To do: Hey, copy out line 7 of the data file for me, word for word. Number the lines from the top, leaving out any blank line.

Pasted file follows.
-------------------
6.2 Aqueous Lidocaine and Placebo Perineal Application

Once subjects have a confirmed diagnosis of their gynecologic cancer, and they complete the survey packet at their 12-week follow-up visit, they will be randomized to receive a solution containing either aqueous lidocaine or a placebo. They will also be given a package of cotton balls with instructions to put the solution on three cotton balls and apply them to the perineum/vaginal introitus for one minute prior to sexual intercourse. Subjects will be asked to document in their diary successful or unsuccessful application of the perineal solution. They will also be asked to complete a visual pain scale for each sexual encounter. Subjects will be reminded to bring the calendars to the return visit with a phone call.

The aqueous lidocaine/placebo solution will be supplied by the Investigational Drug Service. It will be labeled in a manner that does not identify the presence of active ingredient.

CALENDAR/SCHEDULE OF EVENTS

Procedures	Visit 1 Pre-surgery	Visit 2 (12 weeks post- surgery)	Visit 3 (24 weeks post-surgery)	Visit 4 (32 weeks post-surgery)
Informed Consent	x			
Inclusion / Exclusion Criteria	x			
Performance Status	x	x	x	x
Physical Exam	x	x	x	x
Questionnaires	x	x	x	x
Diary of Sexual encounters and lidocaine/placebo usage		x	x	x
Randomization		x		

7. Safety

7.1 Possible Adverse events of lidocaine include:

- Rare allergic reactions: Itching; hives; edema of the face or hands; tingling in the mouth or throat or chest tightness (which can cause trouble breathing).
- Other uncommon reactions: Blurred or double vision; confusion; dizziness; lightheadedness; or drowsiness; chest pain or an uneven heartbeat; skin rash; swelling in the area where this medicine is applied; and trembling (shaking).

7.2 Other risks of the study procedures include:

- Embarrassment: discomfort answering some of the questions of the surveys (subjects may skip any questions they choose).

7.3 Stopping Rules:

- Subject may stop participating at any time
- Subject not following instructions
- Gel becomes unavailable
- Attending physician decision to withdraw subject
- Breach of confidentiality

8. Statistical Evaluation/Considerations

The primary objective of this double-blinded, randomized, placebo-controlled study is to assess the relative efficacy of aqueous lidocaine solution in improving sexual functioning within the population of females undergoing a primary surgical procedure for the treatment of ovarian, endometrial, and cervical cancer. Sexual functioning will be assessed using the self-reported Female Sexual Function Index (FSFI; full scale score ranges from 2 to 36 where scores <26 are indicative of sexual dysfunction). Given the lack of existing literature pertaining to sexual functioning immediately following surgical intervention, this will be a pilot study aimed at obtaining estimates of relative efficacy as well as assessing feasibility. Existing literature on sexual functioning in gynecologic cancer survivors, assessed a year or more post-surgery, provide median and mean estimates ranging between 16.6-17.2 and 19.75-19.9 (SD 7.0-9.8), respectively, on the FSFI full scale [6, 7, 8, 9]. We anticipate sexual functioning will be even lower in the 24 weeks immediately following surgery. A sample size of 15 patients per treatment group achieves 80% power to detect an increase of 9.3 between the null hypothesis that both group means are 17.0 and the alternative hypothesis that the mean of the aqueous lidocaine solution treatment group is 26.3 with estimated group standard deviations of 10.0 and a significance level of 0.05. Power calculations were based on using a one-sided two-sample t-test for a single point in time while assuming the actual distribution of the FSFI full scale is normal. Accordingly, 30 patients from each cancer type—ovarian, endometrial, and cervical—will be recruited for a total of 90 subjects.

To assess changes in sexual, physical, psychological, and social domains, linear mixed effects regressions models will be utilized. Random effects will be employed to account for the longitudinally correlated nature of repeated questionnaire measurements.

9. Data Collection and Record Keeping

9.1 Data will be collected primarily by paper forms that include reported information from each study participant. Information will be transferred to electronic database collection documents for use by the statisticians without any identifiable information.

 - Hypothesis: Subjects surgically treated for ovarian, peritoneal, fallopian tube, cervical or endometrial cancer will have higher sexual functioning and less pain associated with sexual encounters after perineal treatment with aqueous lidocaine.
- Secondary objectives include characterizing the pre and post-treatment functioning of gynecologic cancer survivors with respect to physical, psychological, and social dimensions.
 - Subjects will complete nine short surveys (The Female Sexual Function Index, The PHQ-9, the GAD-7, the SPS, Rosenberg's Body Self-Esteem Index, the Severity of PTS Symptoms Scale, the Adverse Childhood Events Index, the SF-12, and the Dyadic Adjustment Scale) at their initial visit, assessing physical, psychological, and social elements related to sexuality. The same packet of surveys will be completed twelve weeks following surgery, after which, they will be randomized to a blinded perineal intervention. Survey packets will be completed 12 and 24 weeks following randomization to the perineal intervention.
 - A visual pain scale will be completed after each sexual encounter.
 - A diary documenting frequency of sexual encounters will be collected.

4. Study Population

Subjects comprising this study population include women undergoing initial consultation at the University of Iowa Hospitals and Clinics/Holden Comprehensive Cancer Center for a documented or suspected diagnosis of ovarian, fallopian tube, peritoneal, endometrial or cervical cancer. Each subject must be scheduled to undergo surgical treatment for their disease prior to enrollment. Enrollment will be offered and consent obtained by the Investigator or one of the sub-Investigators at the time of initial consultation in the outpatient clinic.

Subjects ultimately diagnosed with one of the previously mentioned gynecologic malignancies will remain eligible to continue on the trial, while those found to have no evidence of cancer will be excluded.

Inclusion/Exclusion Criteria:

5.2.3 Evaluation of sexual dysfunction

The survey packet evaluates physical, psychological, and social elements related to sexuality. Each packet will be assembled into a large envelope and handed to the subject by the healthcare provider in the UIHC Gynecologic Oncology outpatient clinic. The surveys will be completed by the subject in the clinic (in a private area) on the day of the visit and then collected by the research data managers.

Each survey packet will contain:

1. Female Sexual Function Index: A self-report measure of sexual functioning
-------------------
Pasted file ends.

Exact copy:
Inclusion / Exclusion Criteria	x			